posted by alms at 9:05 PM - 18 comments

Get me off your fucking mailing list

"Get Me Off Your Fucking Mailing List" is an actual science paper accepted by a journal. Original Source.
posted by 445supermag at 8:23 PM - 34 comments

We're hurting innocent people...but we're helping the economy

"Black Friday", a new flick from the makers of "Daylight Saving"
posted by Renoroc at 8:03 PM - 15 comments

Magical Contamination

Seashells? Distant planets? Beautiful mold.
posted by FirstMateKate at 7:58 PM - 3 comments

Undelicious Donut Holes

Many people have discussed discussed the Bir Tawil trapezoid before, a piece of land unclaimed by either Sudan and Egypt, because both would rather possess the disputed (and more fertile) Hala'ib triangle. [more inside]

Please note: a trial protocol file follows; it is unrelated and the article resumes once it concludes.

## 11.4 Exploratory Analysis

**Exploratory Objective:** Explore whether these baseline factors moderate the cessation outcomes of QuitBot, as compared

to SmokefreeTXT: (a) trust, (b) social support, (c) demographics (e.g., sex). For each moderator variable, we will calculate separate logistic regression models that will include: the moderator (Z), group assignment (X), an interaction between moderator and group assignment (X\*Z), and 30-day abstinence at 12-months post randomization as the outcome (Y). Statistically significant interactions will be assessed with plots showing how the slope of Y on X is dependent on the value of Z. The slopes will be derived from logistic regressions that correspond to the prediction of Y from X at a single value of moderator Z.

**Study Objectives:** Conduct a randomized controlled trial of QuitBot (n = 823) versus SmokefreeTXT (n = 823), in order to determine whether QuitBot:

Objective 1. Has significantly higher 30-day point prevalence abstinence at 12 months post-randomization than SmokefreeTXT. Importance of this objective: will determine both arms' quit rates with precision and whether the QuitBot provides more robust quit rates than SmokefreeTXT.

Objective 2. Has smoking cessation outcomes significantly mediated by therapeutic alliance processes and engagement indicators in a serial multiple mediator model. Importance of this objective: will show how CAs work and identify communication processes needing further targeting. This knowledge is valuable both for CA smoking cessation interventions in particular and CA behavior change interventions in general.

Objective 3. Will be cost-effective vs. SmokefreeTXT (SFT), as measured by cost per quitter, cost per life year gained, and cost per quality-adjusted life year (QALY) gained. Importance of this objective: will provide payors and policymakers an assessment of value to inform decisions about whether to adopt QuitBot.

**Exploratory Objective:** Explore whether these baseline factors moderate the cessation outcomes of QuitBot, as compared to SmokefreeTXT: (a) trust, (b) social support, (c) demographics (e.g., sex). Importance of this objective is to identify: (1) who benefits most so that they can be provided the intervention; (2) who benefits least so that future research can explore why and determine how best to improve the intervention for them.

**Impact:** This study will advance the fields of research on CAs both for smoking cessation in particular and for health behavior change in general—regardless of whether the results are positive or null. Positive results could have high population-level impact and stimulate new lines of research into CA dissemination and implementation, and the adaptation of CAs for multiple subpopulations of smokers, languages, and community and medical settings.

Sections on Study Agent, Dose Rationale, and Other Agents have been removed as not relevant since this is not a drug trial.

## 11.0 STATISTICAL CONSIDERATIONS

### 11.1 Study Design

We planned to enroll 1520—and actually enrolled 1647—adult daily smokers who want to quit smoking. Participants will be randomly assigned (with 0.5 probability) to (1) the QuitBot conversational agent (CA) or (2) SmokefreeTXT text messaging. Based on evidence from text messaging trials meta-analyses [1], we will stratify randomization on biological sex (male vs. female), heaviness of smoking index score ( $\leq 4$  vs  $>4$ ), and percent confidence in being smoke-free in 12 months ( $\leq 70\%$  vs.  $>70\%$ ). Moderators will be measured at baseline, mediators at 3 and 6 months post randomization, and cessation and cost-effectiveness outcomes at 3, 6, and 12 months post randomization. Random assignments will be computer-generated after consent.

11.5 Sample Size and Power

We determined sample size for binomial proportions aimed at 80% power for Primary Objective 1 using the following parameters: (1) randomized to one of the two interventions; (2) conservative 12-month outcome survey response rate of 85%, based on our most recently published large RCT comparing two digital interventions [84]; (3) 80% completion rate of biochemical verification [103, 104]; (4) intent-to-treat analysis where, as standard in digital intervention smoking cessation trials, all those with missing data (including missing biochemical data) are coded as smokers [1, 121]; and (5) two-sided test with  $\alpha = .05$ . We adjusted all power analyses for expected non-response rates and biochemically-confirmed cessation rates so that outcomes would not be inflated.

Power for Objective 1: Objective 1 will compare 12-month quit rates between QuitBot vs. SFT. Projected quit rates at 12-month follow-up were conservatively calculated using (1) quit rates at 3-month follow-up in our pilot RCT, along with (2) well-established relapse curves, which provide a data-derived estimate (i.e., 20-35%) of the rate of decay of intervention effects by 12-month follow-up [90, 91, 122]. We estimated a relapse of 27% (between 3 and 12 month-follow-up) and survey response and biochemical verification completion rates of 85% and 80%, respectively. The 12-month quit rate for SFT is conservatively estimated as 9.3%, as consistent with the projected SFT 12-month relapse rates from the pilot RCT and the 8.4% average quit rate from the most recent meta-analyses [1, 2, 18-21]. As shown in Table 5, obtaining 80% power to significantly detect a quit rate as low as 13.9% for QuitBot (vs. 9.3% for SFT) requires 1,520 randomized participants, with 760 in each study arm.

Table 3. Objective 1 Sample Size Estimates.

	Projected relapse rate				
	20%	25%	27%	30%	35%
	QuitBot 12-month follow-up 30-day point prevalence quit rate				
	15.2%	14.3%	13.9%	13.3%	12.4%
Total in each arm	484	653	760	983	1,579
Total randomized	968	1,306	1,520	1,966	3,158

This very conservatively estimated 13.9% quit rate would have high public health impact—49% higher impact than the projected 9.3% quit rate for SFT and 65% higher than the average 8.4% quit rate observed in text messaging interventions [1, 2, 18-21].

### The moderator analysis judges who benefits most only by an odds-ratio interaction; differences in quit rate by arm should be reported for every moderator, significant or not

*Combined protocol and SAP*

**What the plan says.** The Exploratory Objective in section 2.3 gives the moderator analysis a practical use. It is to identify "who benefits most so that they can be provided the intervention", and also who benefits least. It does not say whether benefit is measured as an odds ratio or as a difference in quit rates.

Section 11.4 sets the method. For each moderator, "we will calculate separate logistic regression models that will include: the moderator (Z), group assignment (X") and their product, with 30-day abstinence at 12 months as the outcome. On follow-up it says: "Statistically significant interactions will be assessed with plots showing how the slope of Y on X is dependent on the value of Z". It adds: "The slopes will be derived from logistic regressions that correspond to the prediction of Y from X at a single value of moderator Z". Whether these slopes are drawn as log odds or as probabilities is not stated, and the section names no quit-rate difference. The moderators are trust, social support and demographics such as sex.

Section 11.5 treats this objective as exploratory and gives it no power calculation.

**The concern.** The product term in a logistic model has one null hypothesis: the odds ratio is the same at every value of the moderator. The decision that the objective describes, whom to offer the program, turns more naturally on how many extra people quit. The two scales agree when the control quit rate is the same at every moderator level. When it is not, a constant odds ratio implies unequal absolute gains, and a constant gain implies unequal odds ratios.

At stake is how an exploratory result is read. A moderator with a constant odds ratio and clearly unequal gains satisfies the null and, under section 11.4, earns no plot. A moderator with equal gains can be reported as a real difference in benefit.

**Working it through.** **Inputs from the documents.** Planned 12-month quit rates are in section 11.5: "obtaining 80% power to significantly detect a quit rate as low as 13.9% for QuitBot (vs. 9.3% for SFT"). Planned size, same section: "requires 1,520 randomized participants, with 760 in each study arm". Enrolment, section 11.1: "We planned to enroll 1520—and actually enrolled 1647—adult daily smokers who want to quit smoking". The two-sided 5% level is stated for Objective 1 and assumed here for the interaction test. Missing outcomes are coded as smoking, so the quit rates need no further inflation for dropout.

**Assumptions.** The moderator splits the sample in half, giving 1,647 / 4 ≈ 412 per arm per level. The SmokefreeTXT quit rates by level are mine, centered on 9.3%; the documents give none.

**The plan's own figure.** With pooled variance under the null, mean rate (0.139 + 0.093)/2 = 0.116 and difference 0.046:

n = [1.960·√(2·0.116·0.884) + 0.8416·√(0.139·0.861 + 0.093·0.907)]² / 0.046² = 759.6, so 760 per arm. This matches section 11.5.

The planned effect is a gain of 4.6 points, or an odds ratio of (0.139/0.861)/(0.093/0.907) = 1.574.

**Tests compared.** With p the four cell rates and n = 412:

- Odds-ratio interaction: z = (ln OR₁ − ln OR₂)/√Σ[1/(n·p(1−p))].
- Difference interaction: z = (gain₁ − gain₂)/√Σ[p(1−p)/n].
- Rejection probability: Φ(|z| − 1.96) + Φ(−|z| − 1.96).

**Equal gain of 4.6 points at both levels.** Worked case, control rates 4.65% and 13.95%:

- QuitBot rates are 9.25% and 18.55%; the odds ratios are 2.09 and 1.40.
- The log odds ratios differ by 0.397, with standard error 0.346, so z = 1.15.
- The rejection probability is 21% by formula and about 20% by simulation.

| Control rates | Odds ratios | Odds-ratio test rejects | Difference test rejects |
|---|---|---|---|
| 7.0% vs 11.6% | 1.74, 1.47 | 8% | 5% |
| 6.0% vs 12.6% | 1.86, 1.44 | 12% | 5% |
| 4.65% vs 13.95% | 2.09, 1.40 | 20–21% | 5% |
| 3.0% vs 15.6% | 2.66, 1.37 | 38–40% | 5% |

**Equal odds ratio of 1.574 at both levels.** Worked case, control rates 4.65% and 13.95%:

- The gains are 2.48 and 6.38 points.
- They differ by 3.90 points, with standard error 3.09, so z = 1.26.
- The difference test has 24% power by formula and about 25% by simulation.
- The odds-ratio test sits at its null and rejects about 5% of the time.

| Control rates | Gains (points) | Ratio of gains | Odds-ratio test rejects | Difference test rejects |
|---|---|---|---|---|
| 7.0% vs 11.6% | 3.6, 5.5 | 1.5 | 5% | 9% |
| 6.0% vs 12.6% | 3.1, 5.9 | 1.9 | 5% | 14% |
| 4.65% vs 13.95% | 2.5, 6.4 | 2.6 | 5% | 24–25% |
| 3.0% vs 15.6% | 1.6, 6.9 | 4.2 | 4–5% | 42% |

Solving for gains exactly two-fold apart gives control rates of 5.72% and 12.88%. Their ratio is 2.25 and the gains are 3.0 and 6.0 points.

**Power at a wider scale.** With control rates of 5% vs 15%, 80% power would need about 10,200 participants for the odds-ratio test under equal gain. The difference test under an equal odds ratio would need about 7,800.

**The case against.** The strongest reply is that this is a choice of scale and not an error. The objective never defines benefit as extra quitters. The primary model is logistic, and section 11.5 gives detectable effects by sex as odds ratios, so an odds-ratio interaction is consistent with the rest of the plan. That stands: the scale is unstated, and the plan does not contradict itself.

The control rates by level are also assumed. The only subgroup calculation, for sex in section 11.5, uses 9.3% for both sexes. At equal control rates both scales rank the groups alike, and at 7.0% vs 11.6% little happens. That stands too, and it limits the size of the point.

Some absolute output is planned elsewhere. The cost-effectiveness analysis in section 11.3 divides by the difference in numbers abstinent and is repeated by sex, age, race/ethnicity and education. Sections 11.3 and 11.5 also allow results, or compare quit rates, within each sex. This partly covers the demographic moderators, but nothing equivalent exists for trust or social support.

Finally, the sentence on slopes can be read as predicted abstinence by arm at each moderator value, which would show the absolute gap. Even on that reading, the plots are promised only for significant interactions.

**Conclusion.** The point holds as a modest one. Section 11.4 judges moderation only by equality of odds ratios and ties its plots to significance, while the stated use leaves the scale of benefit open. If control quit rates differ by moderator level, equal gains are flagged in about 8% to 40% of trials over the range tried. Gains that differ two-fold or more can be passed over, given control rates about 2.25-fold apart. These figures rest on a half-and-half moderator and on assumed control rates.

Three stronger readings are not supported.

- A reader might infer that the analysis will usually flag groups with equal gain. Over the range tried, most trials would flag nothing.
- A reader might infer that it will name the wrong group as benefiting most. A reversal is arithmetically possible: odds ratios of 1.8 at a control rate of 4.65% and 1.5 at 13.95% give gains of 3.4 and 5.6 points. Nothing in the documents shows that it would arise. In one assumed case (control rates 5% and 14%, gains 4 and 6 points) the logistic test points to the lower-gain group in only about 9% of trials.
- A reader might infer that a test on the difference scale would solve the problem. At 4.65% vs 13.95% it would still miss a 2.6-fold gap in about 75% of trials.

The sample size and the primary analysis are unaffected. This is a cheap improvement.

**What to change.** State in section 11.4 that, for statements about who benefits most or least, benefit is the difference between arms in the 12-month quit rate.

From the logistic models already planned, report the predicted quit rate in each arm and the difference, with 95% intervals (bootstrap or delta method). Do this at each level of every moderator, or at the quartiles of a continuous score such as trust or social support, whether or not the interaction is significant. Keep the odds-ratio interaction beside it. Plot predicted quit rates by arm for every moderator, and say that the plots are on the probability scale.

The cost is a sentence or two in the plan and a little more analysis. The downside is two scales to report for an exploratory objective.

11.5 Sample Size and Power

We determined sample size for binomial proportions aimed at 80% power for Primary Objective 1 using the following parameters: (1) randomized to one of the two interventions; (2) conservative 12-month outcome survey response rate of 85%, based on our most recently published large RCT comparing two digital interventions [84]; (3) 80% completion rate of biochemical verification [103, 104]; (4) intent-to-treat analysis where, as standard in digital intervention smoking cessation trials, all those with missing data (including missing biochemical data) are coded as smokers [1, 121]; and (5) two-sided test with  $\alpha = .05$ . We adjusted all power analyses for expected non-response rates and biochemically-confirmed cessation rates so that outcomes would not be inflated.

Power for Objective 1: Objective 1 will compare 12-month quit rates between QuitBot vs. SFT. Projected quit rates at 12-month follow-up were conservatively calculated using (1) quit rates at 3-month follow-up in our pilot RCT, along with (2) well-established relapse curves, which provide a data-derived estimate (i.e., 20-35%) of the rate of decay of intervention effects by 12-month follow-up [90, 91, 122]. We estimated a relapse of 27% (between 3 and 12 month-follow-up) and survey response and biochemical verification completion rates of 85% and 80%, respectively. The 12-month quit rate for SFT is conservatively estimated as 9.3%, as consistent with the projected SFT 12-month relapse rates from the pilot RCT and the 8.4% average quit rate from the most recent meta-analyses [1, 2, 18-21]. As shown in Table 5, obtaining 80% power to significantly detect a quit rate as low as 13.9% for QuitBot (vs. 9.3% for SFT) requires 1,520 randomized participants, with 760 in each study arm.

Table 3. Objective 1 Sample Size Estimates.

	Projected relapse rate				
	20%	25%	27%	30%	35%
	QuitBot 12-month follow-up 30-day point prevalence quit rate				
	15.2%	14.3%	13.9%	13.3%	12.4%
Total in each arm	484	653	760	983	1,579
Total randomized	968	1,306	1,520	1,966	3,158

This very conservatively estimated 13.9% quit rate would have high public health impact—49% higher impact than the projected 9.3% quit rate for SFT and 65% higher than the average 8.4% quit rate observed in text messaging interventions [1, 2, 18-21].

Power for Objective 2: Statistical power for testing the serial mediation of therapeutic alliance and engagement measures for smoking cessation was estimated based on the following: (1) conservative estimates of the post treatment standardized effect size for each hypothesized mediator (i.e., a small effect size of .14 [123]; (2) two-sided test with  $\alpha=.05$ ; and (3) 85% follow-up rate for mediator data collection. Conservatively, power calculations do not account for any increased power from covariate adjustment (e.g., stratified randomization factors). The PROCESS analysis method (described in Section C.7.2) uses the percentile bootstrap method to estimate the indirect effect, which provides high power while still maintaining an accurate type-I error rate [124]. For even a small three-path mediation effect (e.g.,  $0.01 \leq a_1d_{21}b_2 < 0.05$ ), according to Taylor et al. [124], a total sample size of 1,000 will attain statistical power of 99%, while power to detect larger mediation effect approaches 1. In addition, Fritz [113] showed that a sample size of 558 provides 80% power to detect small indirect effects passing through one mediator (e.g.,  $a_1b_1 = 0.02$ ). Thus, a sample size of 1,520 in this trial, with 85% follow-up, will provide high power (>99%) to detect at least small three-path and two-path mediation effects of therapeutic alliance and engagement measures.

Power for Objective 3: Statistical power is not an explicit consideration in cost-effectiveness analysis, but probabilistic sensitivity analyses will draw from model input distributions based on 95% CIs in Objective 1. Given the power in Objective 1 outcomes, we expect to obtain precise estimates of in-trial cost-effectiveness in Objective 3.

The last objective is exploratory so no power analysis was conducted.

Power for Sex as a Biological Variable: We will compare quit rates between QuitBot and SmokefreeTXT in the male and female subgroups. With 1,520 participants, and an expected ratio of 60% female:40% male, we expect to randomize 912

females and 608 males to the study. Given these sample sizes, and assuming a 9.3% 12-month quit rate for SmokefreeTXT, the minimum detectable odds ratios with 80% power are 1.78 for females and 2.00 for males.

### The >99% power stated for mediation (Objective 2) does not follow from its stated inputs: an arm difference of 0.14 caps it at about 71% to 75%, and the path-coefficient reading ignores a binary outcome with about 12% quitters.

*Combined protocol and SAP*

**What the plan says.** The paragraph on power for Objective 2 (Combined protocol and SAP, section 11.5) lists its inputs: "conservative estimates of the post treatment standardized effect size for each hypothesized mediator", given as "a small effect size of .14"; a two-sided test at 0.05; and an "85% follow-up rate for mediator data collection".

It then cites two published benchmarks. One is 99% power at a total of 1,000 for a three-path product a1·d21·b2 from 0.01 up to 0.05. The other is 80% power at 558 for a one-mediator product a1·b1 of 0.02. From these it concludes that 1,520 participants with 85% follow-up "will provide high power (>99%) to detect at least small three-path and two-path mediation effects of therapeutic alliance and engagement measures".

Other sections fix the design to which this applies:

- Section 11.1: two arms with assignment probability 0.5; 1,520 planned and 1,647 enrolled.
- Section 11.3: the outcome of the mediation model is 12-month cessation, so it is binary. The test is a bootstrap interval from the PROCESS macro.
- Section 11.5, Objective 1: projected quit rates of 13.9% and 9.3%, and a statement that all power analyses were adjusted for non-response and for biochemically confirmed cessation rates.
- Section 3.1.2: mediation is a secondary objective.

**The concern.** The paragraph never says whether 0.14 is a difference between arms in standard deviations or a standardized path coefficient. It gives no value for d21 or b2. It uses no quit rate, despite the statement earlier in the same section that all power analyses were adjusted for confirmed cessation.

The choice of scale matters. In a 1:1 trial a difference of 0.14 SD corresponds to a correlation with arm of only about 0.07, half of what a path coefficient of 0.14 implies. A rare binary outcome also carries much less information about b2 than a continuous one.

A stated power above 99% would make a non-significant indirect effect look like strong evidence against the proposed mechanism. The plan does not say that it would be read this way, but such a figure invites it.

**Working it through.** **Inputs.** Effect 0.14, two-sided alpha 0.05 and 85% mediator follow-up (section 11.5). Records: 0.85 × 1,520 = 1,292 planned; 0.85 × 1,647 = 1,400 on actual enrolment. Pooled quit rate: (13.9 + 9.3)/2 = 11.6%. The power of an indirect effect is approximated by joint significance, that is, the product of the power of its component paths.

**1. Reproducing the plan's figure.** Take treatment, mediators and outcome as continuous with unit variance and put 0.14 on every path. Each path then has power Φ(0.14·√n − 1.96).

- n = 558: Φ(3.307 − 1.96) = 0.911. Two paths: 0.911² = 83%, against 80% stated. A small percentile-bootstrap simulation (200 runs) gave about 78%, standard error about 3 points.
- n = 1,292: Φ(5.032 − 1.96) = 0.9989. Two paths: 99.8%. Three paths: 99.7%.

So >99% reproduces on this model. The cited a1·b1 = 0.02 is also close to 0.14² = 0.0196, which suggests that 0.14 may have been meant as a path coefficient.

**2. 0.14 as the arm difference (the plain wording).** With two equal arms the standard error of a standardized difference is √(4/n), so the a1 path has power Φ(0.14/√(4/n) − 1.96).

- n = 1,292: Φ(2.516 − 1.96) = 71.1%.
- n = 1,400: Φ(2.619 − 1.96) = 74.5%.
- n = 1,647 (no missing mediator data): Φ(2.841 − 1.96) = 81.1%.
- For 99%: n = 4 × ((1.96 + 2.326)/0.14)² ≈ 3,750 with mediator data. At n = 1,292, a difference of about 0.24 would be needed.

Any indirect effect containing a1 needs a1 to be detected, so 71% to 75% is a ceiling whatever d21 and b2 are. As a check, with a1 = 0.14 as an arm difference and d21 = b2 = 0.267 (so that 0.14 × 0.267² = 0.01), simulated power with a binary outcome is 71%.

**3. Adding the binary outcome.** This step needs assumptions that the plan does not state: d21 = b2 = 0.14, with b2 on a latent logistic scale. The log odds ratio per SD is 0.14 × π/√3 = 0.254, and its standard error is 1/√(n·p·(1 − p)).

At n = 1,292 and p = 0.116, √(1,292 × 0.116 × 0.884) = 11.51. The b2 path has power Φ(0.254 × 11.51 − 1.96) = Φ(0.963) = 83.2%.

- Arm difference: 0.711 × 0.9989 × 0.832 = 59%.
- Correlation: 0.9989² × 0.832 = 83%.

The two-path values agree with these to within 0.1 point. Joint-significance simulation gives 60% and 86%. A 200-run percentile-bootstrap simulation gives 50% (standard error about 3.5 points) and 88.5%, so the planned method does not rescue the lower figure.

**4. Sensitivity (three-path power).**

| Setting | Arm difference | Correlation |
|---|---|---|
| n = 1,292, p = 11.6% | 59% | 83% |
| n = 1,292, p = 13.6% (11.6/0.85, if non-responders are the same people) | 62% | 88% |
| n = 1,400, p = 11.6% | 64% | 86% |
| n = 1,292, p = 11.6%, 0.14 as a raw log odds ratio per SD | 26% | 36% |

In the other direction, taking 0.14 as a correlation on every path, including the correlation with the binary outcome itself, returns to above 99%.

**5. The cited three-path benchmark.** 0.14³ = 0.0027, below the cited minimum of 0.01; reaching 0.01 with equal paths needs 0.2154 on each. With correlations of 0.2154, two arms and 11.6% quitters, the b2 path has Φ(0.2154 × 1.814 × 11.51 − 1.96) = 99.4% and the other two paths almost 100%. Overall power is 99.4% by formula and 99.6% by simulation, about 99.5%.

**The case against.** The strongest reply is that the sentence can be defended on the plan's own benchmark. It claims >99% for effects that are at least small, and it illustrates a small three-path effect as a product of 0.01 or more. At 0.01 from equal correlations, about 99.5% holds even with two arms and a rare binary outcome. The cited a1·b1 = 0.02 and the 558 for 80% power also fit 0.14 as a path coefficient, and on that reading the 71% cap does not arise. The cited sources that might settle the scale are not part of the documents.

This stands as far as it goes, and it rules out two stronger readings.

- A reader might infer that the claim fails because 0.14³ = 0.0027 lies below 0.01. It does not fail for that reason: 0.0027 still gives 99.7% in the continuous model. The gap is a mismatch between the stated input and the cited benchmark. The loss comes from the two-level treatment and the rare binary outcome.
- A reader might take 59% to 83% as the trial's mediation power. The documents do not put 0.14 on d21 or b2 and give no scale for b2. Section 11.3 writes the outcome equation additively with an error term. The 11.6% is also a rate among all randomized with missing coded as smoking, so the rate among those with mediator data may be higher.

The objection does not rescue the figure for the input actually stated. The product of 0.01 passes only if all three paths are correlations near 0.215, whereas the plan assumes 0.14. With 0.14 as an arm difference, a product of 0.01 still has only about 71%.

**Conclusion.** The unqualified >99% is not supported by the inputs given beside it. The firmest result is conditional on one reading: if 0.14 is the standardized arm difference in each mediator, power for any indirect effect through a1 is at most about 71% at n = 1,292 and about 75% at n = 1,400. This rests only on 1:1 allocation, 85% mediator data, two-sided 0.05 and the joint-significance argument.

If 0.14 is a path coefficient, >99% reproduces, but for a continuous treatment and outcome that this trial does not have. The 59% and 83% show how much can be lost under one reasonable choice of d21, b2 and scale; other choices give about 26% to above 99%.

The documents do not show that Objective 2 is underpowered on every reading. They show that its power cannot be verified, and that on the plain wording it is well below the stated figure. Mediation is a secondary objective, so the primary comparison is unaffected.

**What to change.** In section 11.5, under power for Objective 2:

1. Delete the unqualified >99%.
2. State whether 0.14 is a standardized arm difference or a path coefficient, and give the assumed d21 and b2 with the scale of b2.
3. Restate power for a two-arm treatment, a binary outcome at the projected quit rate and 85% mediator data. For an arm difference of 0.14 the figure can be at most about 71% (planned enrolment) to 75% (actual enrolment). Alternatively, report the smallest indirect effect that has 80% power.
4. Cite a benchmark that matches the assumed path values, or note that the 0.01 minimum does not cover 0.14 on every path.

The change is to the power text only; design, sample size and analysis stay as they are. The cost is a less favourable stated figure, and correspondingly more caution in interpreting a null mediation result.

posted by ivan ivanych samovar at 7:21 PM - 13 comments

Turkey, Pie, Football, Costumes and Trick-or-Treat! Wait.

Halloween and Thanksgiving are two of the slipperiest holidays in the American tradition. Costumed masquerading and trick-or-treating used to happen on Thanksgiving, while Halloween was mostly devoted to vandalism. As Americans did they best to stamp out the vandalism, they also cleaned up the unruly traditions of Turkey Day, banishing the Thanksgiving Ragamuffins to October. [more inside]
posted by Miko at 6:17 PM - 10 comments

The caudate nucleus

What goes on in the brains of simultaneous interpreters. Miles told me about an agricultural meeting at which delegates discussed frozen bull’s semen; a French interpreter translated this as “matelot congelés”, or ‘deep-frozen sailors’. (via) [more inside]
posted by spamandkimchi at 2:06 PM - 12 comments

So many subtle ways to be human, and so many subtle ways to be wrong.

Tor.com presents Max Gladstone's A Kiss With Teeth, in which an ancient evil settles down and tries out middle-class married life.
posted by The Whelk at 1:29 PM - 30 comments

Shepherded, lovingly but firmly, away from harmful things like airlocks.